- Can I Live? Ahmaud Arbery and Breonna Taylor from Melanated Faith Podcast
- What Does This Moment Require of Me As a Leader? from Michael Hyatt
Organizations & Websites to Explore:
- Be the Bridge – In addition to reading some of the books listed above, this is the main resource I’m using in my own education. I highly encourage you to spend some time exploring their website and social media accounts!
- Black Lives Matter
- One Race Movement
Other Helpful Articles:
- Racism and the Role of the Children’s Ministry Leader by Michayla White from INCM
- This Children’s Minister’s Perspective on Racial Injustice from Esther Moreno of Child’s Heart
- When There Are No Words from Kathie Phillips of KidMinspiration (originally posted in 2016 but still so relevant)
- 75 Things White People Can Do For Racial Justice
- Social Justice Resources
- Why We Must Start Talking about Race in our Children’s Ministries
One way to broaden your inclusivity and learn from others is by “auditing” your social media feeds. Who do you follow? What leaders are you learning from? Here’s a list of organizations or leaders of color that we can support and learn from:
Though I have not watched all of the shows listed here, they’ve been added to my to-watch list! They are all available on Netflix. Note: From the previews I’ve seen, they are not all suitable for children, so be sure to screen them yourself before watching with kids.
- Explained: The Racial Wealth Gap (to help understand the concept of “white privilege”)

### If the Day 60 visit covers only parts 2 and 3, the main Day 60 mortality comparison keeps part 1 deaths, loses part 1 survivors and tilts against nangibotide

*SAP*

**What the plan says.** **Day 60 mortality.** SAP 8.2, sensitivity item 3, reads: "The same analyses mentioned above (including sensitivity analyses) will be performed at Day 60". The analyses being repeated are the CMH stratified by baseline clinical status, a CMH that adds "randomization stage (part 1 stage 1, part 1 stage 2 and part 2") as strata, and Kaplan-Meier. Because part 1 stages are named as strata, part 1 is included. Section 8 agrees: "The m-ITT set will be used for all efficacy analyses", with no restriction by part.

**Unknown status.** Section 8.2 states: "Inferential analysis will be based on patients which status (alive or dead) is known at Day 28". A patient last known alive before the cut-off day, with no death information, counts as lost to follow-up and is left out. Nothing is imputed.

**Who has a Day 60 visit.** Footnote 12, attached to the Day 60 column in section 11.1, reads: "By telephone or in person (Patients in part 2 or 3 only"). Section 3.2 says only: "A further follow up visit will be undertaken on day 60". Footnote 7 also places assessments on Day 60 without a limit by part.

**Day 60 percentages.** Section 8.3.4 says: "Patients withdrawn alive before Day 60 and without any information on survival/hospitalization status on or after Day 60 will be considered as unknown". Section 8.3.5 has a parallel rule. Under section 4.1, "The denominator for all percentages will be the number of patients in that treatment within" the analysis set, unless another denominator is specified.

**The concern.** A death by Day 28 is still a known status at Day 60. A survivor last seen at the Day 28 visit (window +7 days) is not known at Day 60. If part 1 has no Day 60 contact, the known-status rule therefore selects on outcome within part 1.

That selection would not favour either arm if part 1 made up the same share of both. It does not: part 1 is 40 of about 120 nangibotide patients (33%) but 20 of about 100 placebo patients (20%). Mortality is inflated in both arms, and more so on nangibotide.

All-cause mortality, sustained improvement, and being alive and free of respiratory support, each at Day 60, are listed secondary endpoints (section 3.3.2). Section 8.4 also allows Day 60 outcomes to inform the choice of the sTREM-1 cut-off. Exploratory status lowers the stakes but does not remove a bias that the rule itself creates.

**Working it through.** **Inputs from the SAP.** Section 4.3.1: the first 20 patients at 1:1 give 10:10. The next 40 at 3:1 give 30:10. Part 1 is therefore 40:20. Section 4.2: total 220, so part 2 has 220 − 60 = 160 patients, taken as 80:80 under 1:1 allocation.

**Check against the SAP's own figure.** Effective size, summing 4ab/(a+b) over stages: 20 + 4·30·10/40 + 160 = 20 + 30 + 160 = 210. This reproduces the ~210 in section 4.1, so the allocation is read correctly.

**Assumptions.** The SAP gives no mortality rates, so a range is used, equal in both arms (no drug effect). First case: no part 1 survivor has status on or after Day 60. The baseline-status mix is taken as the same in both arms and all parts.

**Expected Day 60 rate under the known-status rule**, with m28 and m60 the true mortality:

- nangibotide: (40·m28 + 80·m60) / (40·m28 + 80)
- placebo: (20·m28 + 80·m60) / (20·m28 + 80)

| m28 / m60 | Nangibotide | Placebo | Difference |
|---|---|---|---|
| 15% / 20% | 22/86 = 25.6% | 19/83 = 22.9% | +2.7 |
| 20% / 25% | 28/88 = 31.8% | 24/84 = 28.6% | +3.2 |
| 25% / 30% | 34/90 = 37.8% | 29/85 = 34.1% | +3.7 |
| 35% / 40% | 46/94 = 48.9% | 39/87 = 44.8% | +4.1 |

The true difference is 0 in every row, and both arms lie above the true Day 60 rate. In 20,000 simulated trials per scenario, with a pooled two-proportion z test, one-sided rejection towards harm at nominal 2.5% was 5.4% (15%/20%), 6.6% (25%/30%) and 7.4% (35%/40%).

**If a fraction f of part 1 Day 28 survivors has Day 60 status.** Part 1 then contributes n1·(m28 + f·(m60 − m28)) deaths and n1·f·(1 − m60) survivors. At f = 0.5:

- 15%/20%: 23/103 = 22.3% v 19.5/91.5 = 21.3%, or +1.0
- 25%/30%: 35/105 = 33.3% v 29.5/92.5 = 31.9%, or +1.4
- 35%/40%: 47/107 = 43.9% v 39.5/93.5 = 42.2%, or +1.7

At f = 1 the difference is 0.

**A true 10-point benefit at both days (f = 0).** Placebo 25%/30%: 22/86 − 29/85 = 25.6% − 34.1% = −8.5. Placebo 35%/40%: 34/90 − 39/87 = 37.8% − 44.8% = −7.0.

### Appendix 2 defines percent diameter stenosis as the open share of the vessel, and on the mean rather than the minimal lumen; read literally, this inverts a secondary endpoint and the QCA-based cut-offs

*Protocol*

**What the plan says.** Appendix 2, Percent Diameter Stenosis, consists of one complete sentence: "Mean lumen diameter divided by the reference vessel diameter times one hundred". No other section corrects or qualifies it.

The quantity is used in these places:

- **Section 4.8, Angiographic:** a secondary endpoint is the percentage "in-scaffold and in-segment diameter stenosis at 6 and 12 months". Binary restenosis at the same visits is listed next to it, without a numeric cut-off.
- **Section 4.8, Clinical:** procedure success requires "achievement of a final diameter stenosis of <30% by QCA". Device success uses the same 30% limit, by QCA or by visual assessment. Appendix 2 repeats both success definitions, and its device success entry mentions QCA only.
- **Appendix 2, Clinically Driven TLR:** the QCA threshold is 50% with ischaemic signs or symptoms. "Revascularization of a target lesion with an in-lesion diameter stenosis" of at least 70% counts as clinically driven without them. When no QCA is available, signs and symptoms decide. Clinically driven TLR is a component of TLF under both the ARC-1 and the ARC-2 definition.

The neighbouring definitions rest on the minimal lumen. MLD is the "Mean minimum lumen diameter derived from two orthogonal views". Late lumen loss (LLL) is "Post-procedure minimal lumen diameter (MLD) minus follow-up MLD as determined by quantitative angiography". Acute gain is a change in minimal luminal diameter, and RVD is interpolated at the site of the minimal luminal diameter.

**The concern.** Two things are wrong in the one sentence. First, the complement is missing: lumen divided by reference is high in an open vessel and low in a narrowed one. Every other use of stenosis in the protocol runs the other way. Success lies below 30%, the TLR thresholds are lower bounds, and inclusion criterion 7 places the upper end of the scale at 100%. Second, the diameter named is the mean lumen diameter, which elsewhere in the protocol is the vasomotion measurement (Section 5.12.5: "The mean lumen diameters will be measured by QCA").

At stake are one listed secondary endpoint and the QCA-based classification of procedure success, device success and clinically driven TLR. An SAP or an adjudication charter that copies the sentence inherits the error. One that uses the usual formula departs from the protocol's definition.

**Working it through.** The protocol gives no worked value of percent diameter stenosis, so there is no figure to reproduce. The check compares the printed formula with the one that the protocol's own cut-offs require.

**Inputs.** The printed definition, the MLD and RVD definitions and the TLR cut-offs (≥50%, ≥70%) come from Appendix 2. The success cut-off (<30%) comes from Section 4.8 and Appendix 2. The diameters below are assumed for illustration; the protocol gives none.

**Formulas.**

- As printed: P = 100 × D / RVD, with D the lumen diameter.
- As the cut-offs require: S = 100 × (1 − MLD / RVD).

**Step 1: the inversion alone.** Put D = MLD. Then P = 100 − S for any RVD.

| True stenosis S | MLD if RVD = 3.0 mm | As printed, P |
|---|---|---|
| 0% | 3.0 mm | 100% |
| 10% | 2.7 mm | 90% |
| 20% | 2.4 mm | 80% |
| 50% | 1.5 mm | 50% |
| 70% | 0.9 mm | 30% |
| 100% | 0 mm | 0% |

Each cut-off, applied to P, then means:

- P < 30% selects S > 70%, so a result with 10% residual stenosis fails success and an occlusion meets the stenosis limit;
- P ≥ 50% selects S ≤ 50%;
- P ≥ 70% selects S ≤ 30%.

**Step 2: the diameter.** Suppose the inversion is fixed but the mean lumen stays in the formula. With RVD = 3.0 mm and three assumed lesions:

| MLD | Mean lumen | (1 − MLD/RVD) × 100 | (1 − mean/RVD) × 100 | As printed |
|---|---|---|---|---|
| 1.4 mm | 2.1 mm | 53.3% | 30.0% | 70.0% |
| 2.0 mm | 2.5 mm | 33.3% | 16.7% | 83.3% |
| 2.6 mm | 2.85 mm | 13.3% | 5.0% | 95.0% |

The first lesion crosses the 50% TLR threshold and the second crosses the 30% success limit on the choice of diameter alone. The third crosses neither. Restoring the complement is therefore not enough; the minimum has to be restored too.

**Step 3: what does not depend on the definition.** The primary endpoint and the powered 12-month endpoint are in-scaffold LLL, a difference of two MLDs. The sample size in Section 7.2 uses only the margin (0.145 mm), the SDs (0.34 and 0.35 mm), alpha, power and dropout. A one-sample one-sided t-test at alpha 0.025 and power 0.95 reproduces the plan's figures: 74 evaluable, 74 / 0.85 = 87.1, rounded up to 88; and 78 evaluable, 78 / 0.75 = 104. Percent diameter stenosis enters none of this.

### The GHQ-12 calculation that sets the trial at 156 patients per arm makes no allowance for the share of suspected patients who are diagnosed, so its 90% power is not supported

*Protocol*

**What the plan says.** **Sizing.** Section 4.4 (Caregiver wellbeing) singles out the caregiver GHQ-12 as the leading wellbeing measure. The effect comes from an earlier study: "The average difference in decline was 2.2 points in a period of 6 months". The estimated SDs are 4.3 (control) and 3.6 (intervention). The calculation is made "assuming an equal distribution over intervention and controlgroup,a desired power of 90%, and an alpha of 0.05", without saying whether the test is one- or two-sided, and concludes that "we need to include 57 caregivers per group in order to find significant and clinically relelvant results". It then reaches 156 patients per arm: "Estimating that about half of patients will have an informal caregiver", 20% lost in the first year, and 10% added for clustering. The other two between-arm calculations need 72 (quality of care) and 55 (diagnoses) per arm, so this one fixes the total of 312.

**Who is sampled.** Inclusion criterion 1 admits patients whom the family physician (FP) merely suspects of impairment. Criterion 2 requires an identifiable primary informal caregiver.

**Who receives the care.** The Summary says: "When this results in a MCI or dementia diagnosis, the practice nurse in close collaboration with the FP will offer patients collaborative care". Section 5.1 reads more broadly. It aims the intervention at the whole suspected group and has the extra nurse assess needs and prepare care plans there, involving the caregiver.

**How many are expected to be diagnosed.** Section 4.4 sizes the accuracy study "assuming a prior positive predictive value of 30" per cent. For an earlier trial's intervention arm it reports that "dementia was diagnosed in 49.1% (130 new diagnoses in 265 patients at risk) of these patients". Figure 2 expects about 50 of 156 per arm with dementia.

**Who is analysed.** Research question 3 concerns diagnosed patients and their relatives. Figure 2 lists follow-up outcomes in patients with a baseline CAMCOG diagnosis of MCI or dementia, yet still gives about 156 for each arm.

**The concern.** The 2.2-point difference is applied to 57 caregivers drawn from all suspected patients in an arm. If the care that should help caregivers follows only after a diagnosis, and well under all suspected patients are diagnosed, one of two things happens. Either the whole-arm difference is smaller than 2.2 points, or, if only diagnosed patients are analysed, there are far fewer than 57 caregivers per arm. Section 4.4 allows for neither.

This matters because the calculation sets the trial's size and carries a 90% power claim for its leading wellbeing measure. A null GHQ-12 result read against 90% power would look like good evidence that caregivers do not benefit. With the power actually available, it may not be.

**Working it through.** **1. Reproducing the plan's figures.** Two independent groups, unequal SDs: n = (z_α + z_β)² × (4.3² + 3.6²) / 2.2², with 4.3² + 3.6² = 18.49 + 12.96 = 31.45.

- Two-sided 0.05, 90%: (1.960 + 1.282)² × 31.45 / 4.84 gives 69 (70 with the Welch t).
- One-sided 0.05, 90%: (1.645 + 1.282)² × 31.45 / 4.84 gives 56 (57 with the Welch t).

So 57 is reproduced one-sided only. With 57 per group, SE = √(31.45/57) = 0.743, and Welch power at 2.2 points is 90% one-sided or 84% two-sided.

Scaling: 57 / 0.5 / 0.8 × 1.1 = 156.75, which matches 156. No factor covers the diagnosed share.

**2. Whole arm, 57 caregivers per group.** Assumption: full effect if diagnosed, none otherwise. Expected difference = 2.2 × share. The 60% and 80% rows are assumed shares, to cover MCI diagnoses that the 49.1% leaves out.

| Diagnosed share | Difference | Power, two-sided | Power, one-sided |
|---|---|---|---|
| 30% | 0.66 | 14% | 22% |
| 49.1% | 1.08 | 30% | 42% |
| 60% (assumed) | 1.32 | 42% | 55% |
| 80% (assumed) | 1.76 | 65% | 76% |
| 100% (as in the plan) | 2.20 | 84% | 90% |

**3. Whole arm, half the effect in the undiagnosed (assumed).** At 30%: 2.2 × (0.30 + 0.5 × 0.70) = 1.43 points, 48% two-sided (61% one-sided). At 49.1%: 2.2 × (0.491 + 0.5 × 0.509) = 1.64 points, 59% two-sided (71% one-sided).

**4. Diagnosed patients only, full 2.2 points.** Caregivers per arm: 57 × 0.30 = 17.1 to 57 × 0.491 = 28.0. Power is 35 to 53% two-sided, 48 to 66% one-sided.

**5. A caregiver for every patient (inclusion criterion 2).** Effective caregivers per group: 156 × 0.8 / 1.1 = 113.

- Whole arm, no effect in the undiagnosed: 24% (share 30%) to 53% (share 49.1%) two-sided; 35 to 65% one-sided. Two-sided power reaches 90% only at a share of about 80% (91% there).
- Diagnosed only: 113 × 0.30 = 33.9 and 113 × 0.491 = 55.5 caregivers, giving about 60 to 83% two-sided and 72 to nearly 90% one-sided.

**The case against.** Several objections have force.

- Time: The Kalief Browder Story (true crime docuseries – the story of a teenager wrongfully charged with theft and jailed at Riker’s Island prison for over 1,000 days)
- When They See Us (true crime docuseries – based on the Central Park jogger case. 5 teenage boys wrongfully convicted of a crime they did not commit
- 13th (documentary – analyzing the criminalization of African Americans and the U.S. prison boom)
- Who killed Malcolm X? (an insight into Malcolm X, his beliefs and his mysterious death)
As a believer, I am heartbroken over injustice in all its forms and praying for the peace that will only come through racial reconciliation.
As a ministry leader, I am wrestling with how we equip our churches to help kids and families tackle racism in a Biblical way.
As a white woman living in a suburb of Atlanta, I am doing what I can to educate myself and take peaceful action alongside my BIPOC friends.
As a mom, I am researching tools, books, and daily habits I can use to help raise my daughter to love and respect all people.
As a human, I am on the side of love, even when that means confronting my own discomfort.